If you’ve been reading my column, you have figured out by now that I am autistic. I like things to run on a strict schedule, I have certain sensory issues, and I tend to perseverate on specific subjects from time to time. I will admit I have had the occasional meltdown. I am not the center of attention at a party.
The majority of these characteristics are true of numerous people on the spectrum. We do have a lot in common. We are also individuals. This means we don’t all act exactly the same all the time. Just as not every little girl loves the color pink, we autistics have different needs, desires and different personalities.
I tend to be pretty open about how the autism spectrum impacts my family. I am not shy and reserved when it comes to standing up for the rights of those with disabilities. I will happily educate anyone who asks me anything about autism. Autism is part of me and my family.
That said, I do get tired of the generalizations people make about autistic characteristics, so I want to clear up a few misconceptions.
Not every person with autism is a savant.
I will say it again, we are not all savants! Yes, people have asked me if I could tell them how many matches were thrown on the floor (Rain Man movie reference). Yes, Rain man was a real person named Kim Peek. He was a remarkably brilliant savant. Kim Peek was not on the autism spectrum.
Please do not ask autistic individuals if they can tell you what day of the week you were born, recite movies verbatim, or learn to speak a foreign language in a few days. While we all have our own unique talents and gifts, we are not all savants. It is offensive to even ask someone if they are a savant.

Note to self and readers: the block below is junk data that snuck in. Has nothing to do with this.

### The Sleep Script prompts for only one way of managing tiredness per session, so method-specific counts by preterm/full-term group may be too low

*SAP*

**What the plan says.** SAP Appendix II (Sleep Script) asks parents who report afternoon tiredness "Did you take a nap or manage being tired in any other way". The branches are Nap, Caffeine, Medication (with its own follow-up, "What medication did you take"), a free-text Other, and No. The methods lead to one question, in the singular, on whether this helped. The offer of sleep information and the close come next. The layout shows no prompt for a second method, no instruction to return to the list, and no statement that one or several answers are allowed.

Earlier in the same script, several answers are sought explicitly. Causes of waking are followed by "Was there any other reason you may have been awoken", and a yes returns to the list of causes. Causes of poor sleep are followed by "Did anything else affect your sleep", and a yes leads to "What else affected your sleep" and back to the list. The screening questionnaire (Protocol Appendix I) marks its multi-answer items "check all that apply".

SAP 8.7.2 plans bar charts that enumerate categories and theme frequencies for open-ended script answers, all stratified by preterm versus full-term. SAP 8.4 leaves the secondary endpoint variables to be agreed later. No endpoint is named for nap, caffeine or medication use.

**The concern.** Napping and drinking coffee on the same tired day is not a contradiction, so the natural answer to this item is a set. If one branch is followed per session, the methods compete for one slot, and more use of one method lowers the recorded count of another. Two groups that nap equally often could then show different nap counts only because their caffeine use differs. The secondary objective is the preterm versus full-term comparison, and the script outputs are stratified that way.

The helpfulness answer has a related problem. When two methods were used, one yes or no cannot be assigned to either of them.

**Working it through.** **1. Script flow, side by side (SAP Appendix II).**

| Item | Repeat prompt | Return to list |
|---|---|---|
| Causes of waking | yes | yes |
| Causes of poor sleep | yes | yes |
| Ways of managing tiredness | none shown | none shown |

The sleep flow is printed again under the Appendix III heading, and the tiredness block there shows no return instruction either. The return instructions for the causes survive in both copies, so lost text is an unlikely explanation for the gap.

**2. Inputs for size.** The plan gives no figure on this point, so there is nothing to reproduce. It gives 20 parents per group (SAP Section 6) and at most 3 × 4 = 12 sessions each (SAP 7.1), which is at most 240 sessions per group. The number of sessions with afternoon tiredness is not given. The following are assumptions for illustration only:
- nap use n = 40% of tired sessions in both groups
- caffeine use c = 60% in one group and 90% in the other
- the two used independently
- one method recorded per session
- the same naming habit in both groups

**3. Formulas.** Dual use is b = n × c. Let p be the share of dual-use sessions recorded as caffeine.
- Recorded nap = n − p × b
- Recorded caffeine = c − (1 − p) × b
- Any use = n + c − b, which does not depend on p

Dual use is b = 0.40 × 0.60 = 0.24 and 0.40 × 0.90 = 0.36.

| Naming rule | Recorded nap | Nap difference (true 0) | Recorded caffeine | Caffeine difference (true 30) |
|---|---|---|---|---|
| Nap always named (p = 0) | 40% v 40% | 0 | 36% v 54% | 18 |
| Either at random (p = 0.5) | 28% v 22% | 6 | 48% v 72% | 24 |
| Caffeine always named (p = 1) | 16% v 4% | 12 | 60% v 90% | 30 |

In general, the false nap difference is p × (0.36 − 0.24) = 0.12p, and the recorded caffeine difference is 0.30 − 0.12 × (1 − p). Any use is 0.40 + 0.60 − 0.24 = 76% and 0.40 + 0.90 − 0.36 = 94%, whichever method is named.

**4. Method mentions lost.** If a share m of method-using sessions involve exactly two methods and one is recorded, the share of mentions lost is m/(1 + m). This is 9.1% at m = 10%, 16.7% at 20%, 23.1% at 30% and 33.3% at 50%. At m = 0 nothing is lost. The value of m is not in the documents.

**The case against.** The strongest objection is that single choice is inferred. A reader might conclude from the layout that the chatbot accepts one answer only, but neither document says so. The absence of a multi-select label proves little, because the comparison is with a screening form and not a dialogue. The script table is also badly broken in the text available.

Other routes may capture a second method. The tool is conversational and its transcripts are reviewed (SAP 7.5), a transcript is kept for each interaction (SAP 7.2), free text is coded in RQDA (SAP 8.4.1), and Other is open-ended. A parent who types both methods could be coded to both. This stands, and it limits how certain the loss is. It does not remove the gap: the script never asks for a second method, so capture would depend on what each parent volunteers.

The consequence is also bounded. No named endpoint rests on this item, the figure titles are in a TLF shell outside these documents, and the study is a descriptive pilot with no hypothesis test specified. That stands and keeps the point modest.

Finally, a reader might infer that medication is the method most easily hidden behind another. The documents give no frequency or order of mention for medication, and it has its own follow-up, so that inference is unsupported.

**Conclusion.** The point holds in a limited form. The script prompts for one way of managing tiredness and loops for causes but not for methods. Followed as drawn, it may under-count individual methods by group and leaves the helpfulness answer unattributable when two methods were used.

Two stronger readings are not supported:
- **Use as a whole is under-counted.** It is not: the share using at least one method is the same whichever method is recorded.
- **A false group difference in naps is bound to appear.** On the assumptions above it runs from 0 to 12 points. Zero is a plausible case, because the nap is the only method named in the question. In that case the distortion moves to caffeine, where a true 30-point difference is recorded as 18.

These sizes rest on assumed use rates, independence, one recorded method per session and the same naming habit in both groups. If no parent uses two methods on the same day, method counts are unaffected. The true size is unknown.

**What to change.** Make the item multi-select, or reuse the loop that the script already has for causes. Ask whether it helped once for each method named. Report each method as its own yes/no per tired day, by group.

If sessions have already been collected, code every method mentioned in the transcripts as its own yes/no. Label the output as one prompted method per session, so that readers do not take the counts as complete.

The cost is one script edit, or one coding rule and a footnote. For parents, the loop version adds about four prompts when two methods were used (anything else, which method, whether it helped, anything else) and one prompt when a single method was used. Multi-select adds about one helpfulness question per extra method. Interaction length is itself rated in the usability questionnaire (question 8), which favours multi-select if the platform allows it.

Don’t assume we are all the same. We are not trained animals. If you do encounter those with savant abilities, treat them with respect, not like sideshow oddities.
Many autistics have jobs, go to college, and get married.
Some of us even have our own children. Once a receptionist at my doctor’s office marveled that she knew a man on the spectrum with a “real” job and a family. I regret now that at that moment I did not let her know that I was one of those autistic individuals with a job and a family. And, I’m doing just fine, thanks!
We can find love and life partners.
Dating can definitely be challenging, but it is possible. We autistics have emotions! It is a common misconception that we are void of all emotions. We are often portrayed as robots with little emotion. Someone once asked me if I am able to cry. Of course, I can cry! And laugh, love and have the same range of emotions as any neurotypical person does. But what’s important to know is that we experience emotions in a different way. We may laugh at inappropriate times or cry at something random, but we still have feelings. We love our families, children and friends.
It is time to celebrate and educate the world about autism.
Autistic individuals can do anything they want to do. Yes, autism is a spectrum disorder. That means we all function differently. Aren’t typical people also vastly different from one another? Do not be afraid to tell people about autism. Do not shy away from teaching those around you and do not let them assume we are all the same.
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